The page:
It’s not perfect and if you’re looking for major, shiny facilities with white boards and amazing sports grounds then it’s probably not for you – my mother remarked on visiting that it was just like her old school! But I really like it, because the kids are happy and because it is unique. There is a fascinating mix of nationalities here and they have made unforgettable friendships.

And what about French women?

Women are certainly different here, and it takes time to get to know how they operate. One thing is for sure – they have it sorted on the look and glamour stakes. For them size does matter, which goes at least some way to explaining why you rarely see an over-weight femme francaise.

On a recent trip back to the UK I asked myself – have I lost weight? And then it hit me… I felt slimmer in Britain. Back in France and I was back to feeling a size 16, even though I’m a size 12!

Maybe it’s Aix or maybe its France, but women here are an inspiration. They celebrate their age and they work at their shape and dress. I look around the streets of Aix filled with young beautiful women but I find myself drawn to the older ones. They are amazing – they wear what they want, regardless of their age. Yes, they work hard at it but there’s pride and celebration too. Recently I saw a woman in her late 50s walking down the boulevard in sparkly jeans and thigh length, black leather boots. Wow – I thought. Good for you.

If French women have a big meal one night, they’ll detox on vegetable soup for the next few days.  I’m inspired – I’ll never be chic but I’m going to try to learn one or two tricks!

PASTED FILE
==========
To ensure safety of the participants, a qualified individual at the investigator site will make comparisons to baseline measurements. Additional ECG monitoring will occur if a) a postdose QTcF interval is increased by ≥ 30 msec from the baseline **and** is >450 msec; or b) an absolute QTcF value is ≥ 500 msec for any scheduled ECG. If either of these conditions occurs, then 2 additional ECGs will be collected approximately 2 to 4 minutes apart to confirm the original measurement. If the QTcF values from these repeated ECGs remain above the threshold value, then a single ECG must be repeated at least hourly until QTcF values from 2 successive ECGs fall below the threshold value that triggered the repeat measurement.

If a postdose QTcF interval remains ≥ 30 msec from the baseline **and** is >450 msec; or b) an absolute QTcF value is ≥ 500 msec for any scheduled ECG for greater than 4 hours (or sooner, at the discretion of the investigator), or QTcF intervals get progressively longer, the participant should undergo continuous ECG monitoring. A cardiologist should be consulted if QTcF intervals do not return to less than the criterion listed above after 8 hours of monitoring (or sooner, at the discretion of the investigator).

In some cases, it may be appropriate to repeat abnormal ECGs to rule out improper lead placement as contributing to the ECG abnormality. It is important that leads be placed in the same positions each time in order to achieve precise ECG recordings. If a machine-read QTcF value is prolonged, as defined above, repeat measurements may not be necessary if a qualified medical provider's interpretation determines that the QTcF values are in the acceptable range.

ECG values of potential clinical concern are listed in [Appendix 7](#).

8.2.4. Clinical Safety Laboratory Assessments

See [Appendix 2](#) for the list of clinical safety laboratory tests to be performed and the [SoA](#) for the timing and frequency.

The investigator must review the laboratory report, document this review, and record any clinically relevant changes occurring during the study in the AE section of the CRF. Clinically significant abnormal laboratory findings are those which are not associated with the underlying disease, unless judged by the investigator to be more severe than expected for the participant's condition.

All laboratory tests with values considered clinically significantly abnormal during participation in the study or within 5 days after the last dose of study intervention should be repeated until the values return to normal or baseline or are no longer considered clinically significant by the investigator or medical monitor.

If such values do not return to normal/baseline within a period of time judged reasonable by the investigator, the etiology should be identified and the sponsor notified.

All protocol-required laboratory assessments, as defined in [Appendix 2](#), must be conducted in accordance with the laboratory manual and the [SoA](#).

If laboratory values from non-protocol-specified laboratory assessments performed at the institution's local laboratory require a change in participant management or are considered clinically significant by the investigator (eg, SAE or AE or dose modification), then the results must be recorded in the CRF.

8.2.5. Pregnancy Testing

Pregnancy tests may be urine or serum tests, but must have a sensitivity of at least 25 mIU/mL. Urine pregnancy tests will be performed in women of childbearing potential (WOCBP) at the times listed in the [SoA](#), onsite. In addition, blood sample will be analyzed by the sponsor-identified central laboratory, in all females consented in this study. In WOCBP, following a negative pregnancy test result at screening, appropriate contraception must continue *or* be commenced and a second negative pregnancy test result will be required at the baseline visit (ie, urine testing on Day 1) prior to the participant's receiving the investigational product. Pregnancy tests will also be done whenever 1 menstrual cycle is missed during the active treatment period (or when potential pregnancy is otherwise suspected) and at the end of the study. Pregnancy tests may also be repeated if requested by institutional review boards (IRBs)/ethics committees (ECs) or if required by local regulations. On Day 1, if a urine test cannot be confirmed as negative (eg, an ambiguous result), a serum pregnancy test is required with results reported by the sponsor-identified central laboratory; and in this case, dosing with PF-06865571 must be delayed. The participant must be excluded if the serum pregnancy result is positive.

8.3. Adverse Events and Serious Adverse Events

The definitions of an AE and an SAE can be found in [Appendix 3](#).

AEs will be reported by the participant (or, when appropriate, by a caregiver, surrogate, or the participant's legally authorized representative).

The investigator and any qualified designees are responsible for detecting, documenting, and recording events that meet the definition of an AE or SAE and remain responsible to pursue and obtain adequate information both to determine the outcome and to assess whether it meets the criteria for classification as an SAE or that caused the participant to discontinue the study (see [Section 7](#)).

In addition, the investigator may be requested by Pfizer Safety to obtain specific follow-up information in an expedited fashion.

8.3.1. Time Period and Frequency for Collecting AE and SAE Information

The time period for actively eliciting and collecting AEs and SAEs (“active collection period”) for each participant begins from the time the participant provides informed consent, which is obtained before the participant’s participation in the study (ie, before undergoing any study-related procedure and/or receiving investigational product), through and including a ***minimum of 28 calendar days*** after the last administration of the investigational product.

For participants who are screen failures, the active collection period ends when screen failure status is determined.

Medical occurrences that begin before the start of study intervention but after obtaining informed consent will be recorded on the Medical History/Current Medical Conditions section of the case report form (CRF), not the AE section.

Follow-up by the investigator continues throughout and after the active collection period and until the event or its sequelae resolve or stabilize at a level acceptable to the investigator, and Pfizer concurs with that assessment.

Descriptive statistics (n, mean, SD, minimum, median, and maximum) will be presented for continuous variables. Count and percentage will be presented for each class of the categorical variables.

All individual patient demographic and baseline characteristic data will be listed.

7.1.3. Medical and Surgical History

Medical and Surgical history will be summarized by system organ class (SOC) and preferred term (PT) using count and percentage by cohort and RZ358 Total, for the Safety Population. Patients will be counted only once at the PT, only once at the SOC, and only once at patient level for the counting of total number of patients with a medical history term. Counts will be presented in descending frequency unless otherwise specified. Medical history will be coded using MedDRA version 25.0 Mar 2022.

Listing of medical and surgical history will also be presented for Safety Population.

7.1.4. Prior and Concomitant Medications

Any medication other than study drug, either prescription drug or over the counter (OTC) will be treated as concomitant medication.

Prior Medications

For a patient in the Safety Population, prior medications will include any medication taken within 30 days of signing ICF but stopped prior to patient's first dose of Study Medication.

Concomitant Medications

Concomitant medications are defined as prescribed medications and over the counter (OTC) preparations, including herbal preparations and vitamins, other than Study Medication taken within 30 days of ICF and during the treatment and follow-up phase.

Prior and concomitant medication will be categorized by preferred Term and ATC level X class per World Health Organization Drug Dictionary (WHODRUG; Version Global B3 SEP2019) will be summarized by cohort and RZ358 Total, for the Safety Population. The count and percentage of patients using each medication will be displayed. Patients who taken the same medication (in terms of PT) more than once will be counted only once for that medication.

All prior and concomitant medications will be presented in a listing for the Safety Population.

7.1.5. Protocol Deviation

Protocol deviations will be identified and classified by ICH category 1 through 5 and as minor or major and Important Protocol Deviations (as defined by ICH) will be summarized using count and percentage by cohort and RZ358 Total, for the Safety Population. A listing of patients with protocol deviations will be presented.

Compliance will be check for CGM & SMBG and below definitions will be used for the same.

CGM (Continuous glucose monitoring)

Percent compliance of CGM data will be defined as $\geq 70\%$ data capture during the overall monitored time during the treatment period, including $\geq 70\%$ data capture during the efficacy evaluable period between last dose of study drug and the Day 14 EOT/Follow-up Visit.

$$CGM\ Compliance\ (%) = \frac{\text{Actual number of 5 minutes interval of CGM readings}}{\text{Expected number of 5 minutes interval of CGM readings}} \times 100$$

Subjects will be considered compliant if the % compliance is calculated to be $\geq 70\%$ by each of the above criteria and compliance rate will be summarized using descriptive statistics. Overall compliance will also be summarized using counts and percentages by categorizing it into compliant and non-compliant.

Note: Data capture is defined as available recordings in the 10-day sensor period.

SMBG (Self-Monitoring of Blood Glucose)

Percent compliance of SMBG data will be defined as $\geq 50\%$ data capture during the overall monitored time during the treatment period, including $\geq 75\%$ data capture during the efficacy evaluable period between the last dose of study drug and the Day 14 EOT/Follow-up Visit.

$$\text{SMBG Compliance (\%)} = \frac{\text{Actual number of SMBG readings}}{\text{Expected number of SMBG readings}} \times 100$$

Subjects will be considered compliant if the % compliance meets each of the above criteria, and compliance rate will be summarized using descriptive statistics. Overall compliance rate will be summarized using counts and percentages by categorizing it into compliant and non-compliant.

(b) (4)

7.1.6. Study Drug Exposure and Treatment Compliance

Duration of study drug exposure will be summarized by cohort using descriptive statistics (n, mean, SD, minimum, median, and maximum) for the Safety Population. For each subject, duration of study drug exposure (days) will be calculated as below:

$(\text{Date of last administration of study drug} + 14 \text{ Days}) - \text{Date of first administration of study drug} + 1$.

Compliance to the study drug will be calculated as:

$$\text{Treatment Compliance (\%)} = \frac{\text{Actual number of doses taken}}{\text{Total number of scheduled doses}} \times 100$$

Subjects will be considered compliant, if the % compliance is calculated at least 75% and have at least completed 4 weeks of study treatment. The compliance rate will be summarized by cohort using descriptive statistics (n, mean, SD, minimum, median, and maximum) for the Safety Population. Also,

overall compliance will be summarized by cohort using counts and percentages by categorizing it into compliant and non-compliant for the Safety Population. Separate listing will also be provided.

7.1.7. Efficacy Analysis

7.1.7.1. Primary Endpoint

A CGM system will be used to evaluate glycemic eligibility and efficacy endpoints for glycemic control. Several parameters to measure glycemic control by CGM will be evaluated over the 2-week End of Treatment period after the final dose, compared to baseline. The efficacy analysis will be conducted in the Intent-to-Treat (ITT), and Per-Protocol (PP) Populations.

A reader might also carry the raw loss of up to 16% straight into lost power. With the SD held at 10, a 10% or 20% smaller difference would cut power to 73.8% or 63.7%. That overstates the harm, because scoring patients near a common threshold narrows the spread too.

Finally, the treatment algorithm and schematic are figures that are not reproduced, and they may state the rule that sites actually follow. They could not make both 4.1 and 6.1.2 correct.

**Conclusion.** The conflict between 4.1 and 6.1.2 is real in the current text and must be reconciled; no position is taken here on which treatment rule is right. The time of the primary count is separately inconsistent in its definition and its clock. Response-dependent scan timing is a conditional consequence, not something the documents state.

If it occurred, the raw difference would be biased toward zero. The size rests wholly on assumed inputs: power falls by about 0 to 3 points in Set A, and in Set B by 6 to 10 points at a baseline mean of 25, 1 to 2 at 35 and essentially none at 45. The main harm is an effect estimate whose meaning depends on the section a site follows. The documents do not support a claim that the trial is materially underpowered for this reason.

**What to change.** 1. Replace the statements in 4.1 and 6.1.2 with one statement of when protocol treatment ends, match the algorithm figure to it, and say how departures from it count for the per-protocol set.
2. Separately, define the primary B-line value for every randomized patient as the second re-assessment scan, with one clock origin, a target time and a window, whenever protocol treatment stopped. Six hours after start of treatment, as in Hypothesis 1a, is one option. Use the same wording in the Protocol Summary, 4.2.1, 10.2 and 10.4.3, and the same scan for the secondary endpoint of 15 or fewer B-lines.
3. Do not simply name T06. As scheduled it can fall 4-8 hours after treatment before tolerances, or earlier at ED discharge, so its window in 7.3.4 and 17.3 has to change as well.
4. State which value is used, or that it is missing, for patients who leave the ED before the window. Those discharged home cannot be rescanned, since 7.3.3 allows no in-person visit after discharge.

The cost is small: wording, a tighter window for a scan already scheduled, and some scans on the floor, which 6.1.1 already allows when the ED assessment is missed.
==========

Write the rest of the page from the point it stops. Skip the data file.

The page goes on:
What inspired you to start a blog about your adventure?

For several years before relocating to France I would eagerly scan travel blogs in my relaxation time. Travel has always been my passion, but I had become stuck. After having the kids I stayed home to bring them up – something that was very important to me.

My career disappeared after I decided I didn’t want go back to it, and I felt lost for a while as I searched and explored different ventures but nothing stirred the desire to start. It was the travel related stuff that I loved, and it was only at the moment we decided to relocate to France that I started designing the logo of my blog.

I’m not really not sure if it was France or a change of direction that inspired me, but suddenly I realised that I was perfectly capable of creating my own blog. And that’s what I did! A few months on and I’m learning about photography, writing, technology and social media. I adore it and can’t imagine life without it now.

I love any feedback and people are generally lovely about it. I’m now planning to set up a travel company called ‘dreamy little adventures in Provence’ which will offer short trips to this beautiful part of the world. I hope to run my first trip this summer and it will focus on the lavender fields.  I want to target mums like me looking for inspiration – even if it’s just for a weekend.

Do you plan to return to the UK, or stay in France?

We came here for a year and love it. It’s a hard decision whether to stay or return to the UK (partly due to family back home, finances and senior school decisions) but whatever happens we will never let Aix go. If we choose UK, Aix will become a second home where we will buy a property, and the memory of this little adventure will stay forever.

You can read more about Jill’s adventures in her blog My Dreamy Provence